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Linking Vitamin D with Alzheimer’s

Not all vitamins and supplements are consistently beneficial. As we age, we tend to accumulate more and more prescriptions, and our relationship with our medications becomes one of avoidance and duty or fear— unless we’re somehow motivated to take the pill through positive results or actually feeling better.

Vitamin D has a good reputation when it comes to the heart, and now a new neurological study tells us that it’s also good for the head. 

In addition, having too much of any one supplement can have a negative impact on the body. Physicians always keep this delicate balance in mind when adding medications to their patients’ regimens. Vitamin D, however, seems to be able to consistently deliver positive results.

Vitamin D has a good reputation when it comes to the heart, and now new concentrations are associated with a significant decrease in the risk of all causes of dementia and Alzheimer’s.

We now know that Vitamin D seems to help the bones and the brain work better. Vitamin D level is typically checked through a serum blood test. It is very simple and relatively inexpensive.

As we approach more cloudy weather and spend more time indoors with family and friends, use this information wisely and ask your doctor to check you Vitamin D levels.   Request your appointment today!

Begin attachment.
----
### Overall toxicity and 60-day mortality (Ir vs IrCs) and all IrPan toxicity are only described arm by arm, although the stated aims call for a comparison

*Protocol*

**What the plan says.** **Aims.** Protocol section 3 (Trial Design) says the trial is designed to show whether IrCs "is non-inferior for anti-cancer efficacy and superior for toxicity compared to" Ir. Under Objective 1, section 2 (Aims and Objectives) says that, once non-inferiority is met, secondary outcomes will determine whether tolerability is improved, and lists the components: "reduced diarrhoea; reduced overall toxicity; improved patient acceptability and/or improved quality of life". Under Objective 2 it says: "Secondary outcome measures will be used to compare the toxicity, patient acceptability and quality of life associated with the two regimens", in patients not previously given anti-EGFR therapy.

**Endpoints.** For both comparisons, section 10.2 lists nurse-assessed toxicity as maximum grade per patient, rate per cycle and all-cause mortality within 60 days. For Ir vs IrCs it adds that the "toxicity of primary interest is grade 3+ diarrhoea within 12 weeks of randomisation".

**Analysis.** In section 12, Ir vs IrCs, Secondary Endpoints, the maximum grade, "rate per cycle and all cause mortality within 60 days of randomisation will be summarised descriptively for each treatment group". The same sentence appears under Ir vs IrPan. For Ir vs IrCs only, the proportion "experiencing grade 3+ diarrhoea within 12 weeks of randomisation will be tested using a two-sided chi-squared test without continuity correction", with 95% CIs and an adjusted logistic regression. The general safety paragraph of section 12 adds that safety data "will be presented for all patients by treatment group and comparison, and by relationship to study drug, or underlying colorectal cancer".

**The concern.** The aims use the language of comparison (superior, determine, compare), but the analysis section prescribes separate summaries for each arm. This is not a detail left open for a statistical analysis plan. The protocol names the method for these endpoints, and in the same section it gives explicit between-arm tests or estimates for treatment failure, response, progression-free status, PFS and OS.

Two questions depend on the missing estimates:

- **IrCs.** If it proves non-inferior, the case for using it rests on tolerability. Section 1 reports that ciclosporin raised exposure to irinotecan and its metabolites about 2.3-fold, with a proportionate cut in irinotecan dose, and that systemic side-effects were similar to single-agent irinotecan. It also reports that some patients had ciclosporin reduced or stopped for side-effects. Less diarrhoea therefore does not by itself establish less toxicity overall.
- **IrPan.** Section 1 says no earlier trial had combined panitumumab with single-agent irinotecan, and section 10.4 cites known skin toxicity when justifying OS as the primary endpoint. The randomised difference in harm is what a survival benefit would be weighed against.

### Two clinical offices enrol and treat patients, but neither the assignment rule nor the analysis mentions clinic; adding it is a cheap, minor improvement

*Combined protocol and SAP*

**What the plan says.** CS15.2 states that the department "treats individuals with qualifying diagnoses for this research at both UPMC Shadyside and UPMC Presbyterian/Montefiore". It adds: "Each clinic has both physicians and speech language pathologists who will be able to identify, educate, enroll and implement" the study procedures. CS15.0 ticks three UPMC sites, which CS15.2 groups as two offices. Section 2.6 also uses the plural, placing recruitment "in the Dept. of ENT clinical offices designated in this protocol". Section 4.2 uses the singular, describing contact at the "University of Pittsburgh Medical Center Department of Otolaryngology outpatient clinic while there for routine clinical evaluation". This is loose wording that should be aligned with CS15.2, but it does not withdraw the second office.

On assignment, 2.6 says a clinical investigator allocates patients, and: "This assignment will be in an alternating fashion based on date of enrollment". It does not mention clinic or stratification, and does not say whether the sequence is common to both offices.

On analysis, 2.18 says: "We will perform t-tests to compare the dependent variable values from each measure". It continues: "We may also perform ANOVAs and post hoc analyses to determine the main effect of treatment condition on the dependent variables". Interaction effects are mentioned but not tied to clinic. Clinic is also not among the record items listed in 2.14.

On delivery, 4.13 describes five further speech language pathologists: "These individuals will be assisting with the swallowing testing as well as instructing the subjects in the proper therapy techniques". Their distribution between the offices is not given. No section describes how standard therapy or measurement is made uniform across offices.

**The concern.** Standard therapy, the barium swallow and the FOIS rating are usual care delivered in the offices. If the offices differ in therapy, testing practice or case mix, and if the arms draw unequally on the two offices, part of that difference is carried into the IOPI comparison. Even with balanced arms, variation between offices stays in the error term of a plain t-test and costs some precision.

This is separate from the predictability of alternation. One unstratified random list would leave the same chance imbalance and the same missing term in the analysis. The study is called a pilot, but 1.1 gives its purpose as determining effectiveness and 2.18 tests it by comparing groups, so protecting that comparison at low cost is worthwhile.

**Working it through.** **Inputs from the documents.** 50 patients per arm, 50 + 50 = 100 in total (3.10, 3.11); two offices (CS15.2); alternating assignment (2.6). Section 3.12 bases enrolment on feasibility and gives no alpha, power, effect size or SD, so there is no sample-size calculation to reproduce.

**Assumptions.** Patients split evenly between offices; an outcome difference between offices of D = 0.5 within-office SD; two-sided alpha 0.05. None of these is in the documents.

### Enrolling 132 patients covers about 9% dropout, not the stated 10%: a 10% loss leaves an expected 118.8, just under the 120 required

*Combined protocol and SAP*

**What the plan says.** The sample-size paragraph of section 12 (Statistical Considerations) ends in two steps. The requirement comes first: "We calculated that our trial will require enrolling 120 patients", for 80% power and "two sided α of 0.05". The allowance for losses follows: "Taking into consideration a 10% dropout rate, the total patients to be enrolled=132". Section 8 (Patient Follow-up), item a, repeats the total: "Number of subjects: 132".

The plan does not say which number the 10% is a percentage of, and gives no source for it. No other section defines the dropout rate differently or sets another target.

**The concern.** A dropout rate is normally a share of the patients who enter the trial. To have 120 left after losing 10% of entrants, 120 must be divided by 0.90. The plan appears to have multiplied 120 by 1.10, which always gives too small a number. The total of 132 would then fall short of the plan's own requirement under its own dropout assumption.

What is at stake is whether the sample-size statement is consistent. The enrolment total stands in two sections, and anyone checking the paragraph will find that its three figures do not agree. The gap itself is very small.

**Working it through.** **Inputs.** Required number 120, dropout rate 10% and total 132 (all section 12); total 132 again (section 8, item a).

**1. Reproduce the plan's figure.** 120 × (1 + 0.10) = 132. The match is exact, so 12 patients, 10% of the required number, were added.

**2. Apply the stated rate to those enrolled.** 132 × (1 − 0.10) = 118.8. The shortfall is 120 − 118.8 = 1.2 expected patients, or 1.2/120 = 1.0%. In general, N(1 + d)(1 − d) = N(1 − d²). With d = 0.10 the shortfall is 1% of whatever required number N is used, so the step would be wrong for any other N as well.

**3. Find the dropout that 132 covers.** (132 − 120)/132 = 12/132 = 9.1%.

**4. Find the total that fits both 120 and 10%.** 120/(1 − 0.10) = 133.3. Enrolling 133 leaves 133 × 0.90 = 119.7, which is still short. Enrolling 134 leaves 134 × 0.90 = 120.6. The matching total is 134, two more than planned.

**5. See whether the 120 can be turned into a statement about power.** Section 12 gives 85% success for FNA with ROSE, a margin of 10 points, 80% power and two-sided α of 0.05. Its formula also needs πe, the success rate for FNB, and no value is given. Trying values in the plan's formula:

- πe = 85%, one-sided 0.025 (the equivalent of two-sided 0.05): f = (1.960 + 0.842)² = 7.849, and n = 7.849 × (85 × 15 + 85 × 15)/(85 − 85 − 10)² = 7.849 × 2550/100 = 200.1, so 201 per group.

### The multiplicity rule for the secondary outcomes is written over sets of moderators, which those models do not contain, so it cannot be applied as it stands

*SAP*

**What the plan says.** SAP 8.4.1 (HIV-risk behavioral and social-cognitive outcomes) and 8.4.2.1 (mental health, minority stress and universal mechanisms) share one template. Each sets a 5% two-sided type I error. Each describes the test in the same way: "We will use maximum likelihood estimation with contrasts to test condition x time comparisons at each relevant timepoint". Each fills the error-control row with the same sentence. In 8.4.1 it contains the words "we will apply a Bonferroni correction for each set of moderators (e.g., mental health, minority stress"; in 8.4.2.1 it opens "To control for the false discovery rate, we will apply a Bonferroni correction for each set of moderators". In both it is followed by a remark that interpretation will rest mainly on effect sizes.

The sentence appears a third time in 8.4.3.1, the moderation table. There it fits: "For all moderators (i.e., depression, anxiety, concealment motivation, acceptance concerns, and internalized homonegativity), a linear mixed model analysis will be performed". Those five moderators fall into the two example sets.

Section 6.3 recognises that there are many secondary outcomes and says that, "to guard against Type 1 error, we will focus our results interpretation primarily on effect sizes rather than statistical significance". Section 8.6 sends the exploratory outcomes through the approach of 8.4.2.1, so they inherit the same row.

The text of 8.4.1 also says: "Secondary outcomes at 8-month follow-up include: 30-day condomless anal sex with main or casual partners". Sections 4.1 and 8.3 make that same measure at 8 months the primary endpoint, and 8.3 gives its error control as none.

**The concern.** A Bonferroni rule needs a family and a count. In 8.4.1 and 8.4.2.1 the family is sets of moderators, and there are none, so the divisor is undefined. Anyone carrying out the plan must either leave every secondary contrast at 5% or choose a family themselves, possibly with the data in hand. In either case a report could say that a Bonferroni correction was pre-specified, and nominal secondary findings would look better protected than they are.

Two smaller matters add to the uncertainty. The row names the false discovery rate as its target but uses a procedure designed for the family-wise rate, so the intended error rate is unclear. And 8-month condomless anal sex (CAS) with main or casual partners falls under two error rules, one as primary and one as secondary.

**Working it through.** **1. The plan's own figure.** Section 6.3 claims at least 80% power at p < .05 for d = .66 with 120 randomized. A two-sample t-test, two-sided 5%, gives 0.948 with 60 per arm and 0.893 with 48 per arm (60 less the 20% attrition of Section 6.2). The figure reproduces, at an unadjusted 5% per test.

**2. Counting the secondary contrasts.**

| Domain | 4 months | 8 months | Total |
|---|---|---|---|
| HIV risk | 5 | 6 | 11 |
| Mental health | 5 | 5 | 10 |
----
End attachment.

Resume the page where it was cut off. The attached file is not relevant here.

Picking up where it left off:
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Best Of Contest: Please vote Family Medicine Healthcare Best Doctor/Health Care Provider

We are currently running in the Best Of Hampton Roads Contest, for best Doctor/Health Care Provider, Portsmouth, VA.  We’d love to have your vote.  You can vote for us via their website and via your cell phone using our text code.

Best of Contest Family Medicine Healthcare Best Doctor Porsmouth

To vote online please go to http://hamptonroads.com/bestof.  You will need to register if you have not already.  We are under  the Health/Services Category (Doctor/Health Care Provider)  for Portsmouth, Virginia.

To vote for us via text please dial 21333 and text AYFM.

Contest ends March 24th!

Thank you so much!  We work hard to earn your vote daily.

~Dr. Samir Abdelshaheed & Dr. Veronica Ortiz

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Don’t Let Heart Burn Become a Heart Attack

Thirty to forty percent of the US population suffer from GERD, otherwise know as reflux or heart burn. This, however, is considered a risk factor for heart disease and possibly heart attack.

Around 57 percent of individuals who have heart burn have had a heart attack within five years of being diagnosed with GERD.

Family Medicine Healthcare, Dr. Abdelshaheed, Portsmouth Chesapeake Family Doctor

Individuals who were treated were at much lower risks for heart attacks. Those who continue to be undiagnosed increased their risks of a major heart attack significantly.

What is GERD? Gastro-esophageal Reflux Disease is a common digestive problem caused when acid from the stomach flows backwards into the esophagus. The lining of the stomach is made to handle the strong acids that break down food. The esophagus however, gets irritated when strong acid touches it. A muscle usually keeps the stomach acid from flowing back into the esophagus. With GERD, however, the muscle doesn’t close the right way, allowing acid from the stomach to get into the esophagus.